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The Meaning of a Charged Word

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The Dallas Morning News has a story today in the Metro section headlined, "Review sought in judge's recusal in double slayings." It's about the contretemps in Ellis County that erupted when Dallas lawyer David Finn got on the wrong side of District Judge Gene Knize. The whole thing is very entertaining for courthouse junkies and outlined on Finn's blog, complete with transcripts of the jury selection hearing that had the criminal defense attorney bowing and genuflecting before Judge Knize.

What caught my eye was the headline with the word "slayings." Webster's gives a definition of slay as "to kill or destroy in a violent way." Labeling the case "double slayings" paints a picture of a killer murdering his victims in cold blood, of gunshots and flashing knives and brutal strangulations.

But this case is not about that.

Finn is representing James Leon Williams, 56, a San Antonio truck driver, charged with criminally negligent homicide resulting from a 2005 accident that killed James R. Nation and Debra Carder. The state alleges that Williams fell asleep and slammed his truck into a car, killing the occupants. No drugs or alcohol were found in Williams' system and Finn will argue that it was an unavoidable accident. Even if what the prosecution claims is true, does "slaying" accurately describe the crime that Williams is accused of?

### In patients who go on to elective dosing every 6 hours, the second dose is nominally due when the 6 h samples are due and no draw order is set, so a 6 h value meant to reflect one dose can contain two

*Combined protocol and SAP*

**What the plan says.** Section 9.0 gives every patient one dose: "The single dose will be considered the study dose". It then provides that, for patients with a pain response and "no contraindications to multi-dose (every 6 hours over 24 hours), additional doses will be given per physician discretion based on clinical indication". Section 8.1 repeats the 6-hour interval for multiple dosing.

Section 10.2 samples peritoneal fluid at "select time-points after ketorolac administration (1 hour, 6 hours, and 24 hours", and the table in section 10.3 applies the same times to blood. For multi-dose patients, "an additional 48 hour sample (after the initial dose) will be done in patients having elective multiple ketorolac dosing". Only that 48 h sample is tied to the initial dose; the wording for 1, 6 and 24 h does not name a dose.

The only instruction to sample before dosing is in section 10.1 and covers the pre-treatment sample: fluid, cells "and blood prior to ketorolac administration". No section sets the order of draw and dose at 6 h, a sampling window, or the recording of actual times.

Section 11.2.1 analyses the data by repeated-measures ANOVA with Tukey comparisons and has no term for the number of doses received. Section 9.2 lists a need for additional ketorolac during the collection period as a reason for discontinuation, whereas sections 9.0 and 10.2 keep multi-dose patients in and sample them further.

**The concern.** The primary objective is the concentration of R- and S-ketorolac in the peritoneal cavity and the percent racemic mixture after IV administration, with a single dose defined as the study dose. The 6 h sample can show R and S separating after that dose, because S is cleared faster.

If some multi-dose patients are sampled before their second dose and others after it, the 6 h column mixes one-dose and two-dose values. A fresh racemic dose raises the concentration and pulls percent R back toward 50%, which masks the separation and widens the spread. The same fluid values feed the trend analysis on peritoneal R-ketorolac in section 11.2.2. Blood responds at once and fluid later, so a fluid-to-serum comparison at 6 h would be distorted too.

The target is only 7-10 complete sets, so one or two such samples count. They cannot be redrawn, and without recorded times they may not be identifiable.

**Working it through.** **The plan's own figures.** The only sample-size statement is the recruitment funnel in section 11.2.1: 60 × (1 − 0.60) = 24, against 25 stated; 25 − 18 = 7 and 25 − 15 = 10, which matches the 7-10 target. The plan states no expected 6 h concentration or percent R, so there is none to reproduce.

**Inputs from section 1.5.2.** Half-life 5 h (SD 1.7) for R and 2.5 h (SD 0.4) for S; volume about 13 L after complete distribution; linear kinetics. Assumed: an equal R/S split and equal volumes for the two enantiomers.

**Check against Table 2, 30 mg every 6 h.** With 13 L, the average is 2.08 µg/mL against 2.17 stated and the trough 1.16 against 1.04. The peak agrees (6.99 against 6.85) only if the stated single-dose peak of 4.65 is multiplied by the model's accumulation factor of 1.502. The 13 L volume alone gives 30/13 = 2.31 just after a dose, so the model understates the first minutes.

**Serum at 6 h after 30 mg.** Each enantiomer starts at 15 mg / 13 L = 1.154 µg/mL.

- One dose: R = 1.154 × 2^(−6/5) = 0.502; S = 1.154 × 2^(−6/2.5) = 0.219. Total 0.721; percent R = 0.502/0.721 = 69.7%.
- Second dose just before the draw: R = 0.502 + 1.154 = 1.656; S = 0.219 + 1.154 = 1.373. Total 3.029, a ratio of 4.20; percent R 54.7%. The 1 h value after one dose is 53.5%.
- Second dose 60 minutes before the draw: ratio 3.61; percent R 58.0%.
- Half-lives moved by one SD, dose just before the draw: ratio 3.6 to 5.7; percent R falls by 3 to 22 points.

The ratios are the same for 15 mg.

In a culture obsessed with murder and mayhem -- checked out the plotlines of half the prime-time TV line-up these days -- maybe we're too quick to use such charged language. Yeah, as a writer with the Dallas Observer, I appreciate the irony of my complaining about charged language. I plead guilty. And headlines aren't easy to write: They have to be short, concise and vivid. I can't write anything under 500 words long.

But all journalists -- myself included -- should remind ourselves when we're writing stories and headlines about trials that the accused are innocent until proven guilty and choose our words with that in mind. Slaying or tragic accident? There's a big difference. --Glenna Whitley

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